But what is the significance of this homecoming? Significantly, in the Republic of South African Letters, where would we place Nakasa’s canon, or oeuvre, however slim it may be, when its total weight is considered and weighed against that of his contemporaries?
In his essay, The Cry of Winnie Mandela: Njabulo Ndebele’s Post-apartheid Novel, David Medalie writes: “Njabulo Ndebele has never been inclined to let South African writers off lightly or to allow them the comfort of small ambitions. He has always been a proponent of a far-reaching literature which serves more than its own time.”
When we look at the work of Nat Nakasa, can we, without fear of contradicting ourselves, say that his work was far-reaching? Or is one here asking the wrong kind of question?
Could it be, perhaps, that at issue is our own romanticism with the notion of exile and a young death in exile? Could that be it? Or is there something more fundamental? Is there something in the writings of Nakasa we are missing?
Dialogue across the colour lines
Mathatha Tsedu, the veteran journalist who sits on the committee that’s been negotiating for the return of the writer’s remains, says: “Nat, to use the common parlance, was a die-hard liberal who believed that dialogue across the colour lines would dissipate the racism that he saw as propped up by ignorance.
“He wrote that way, and in those days, even just writing that way was seen as revolutionary. He was a young man with a lot of growing up to do, which unfortunately did not happen.
“While the politics of the time demanded revolutionary fervour, he was into dialogue and finding the good people on the other side. His naiveté around race issues came to the fore when he reached America and found the bastion of freedom being nothing more than a seriously racist state that oppressed black people.
Todd Matshikiza, along with Can Themba, changed the face of journalism in South Africa in the 1950s and 1960s.
“So,” says Tsedu, “I am inclined to agree with the assessment of Lewis Nkosi. But still, he [Nakasa] was a courageous person who refused to stay in the designated township and defied the laws his own way. And I think it is the fact that he died out there in the cold beyond that has elevated him above more serious writers like Henry Nxumalo.”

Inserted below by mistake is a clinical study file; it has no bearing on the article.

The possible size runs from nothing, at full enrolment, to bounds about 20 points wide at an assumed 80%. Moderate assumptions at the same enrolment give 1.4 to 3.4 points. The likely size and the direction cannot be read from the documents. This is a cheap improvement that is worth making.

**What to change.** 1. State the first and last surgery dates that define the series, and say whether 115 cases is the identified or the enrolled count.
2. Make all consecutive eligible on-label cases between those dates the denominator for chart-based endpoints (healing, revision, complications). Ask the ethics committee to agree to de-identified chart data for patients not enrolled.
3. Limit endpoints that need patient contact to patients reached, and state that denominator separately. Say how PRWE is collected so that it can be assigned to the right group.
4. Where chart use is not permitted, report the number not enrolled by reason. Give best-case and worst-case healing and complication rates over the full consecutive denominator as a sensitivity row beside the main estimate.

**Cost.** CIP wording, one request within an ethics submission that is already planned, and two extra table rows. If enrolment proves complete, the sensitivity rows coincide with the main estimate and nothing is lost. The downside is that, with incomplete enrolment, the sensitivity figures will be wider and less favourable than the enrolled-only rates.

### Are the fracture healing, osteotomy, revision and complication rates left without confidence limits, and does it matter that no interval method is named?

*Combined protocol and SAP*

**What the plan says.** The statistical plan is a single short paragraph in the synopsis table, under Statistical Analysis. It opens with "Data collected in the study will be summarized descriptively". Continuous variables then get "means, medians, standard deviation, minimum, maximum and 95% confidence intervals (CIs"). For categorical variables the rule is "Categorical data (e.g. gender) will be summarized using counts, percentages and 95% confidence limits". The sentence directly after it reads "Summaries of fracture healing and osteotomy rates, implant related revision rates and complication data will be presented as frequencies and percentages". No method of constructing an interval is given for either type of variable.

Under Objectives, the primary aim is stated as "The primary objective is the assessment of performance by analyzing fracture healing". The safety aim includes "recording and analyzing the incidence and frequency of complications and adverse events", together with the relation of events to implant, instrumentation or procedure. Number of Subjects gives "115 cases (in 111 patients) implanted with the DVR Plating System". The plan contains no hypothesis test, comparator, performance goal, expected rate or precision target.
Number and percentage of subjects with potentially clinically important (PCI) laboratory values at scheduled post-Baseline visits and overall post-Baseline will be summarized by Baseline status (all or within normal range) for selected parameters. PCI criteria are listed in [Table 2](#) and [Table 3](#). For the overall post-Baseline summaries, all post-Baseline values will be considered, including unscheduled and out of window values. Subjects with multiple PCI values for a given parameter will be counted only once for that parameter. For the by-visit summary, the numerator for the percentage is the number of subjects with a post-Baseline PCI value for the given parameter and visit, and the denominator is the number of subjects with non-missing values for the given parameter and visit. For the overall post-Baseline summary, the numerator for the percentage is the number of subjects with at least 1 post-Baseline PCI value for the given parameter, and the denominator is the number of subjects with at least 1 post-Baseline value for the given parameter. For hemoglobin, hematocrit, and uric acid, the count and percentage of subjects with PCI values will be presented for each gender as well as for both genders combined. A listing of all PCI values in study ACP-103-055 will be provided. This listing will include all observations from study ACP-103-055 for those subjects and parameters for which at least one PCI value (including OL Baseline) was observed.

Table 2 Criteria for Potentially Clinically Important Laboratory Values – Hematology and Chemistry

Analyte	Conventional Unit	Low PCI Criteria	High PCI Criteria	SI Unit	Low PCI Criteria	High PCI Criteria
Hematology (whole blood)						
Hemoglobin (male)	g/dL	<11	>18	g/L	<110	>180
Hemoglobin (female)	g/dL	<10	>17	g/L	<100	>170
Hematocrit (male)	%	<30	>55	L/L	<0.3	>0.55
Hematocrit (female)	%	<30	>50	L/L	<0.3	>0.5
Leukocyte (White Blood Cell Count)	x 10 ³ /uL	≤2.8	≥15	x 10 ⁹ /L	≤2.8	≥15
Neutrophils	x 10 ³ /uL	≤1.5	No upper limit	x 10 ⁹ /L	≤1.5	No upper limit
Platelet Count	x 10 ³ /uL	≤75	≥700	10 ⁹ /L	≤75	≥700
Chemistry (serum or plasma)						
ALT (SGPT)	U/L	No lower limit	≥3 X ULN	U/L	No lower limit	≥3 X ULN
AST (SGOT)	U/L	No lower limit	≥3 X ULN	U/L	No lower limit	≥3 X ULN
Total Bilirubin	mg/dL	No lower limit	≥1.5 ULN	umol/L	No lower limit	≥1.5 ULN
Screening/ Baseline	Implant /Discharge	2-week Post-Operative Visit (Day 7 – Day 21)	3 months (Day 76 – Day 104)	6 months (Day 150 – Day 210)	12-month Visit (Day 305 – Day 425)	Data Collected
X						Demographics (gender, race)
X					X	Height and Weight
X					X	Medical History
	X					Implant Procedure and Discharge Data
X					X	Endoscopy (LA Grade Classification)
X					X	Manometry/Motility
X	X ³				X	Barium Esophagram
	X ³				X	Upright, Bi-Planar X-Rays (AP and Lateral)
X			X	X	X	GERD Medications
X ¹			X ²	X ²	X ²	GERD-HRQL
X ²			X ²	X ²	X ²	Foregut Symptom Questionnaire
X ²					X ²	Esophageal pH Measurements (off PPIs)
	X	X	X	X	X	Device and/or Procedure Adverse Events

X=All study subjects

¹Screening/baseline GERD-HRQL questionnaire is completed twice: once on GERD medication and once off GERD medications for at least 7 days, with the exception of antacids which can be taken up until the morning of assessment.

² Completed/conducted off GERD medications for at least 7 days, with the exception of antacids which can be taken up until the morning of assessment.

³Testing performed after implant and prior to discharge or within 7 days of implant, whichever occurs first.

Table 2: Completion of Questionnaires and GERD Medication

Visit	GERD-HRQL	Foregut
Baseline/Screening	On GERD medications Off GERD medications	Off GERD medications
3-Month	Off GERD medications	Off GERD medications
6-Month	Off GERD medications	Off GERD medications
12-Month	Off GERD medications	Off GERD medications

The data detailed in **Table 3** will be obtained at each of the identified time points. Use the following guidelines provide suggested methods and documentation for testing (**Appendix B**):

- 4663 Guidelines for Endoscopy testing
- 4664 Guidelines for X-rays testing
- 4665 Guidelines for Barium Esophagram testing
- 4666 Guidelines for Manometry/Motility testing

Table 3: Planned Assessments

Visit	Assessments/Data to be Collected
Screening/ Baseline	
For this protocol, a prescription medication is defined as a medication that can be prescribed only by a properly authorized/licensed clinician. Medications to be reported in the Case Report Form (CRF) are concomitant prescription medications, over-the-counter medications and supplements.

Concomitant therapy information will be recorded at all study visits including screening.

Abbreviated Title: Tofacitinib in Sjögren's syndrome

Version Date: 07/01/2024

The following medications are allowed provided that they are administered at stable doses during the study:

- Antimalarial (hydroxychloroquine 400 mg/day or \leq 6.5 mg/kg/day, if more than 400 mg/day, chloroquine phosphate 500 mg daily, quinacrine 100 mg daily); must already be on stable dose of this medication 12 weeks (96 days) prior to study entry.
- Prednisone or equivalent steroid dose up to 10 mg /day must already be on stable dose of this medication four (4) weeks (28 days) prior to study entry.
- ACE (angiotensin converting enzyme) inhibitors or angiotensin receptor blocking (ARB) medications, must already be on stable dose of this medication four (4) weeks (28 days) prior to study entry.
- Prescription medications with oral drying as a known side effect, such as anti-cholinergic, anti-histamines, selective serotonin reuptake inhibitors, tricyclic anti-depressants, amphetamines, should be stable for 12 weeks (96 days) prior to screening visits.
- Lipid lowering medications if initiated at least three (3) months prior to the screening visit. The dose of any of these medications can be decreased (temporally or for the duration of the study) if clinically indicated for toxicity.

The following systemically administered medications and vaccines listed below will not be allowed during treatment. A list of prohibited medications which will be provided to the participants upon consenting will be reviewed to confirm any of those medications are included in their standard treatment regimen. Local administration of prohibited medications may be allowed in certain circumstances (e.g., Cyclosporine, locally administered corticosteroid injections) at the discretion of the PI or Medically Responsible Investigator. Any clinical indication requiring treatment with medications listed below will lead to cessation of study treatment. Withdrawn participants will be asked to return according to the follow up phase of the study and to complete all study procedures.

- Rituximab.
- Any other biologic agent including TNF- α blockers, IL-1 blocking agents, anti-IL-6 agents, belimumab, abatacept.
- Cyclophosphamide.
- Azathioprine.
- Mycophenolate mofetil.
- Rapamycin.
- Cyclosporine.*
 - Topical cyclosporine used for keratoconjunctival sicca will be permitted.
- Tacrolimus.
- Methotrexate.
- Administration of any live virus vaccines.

In The World of Nat Nakasa, Gordimer writes that: “The truth is that he was a new kind of man in South Africa; he accepted without question and with easy dignity and natural pride, his Africanness, and he took equally for granted that his identity as a man among men, a human among fellow humans, could not be legislated out of existence.”
Another journalist, Fred Khumalo, who spent a lot of time researching the work of the writers of the Drum generation for a film that in the end did not materialise, has this to say: “Nakasa was a rather complex person, and his personal circumstances quite tragic.
“It is rather unfair to compare him to the others like Nkosi, Mphahlele, etcetera. As individuals, we respond in disparate ways to circumstances that we are faced with. Some are stronger than others.
“And then something my mother told me about him; they grew up together, and at some stage went to the same school. He was slightly older than my mother, but Chesterville being the tiny township, and close-knit community that it was, almost everyone knew everyone’s business.
“Ndazana’s mother was mentally ill. Mental illness, my mother said, ran in the family. When they heard he had committed suicide they quite simply attributed it to the malady.”
Gladys Maphumulo, Nakasa’s surviving sister, does not believe that Nat died because he was mad but she does say that something was seriously wrong, because Nat had sent them dollars before he had died.
She says he wouldn’t possibly have done that if he was going to kill himself, though she does concede that there was a history of mental illness in the family. Their father, Chamberlain, had been institutionalized for 38 years. Their mother had died of a mental illness-related disease.
“But the thing that killed Nat was his work,” she said. “And we always felt, as a family, that that would be his undoing. But we are glad, however, that we will finally have a proper funeral when his body finally arrives here.”
In a poem about Nkosi, who was friends with Nakasa, Sandile Ngidi writes: “Bruised brain/ Tears and laughter/ Joyce and Kafka/ Bohemian cafes/ Epic evenings and elegant arty parties/ Home and exile/ Home/ Elusive home.”
He could well have been writing about Nat, son of the African soil.
Tiisetso Makube is a Johannesburg-based writer.
In the original article, we mistakenly referenced a Steve Biko’s quote from 1978. In fact he said this in 1977 not long before his death. We apologise for the error.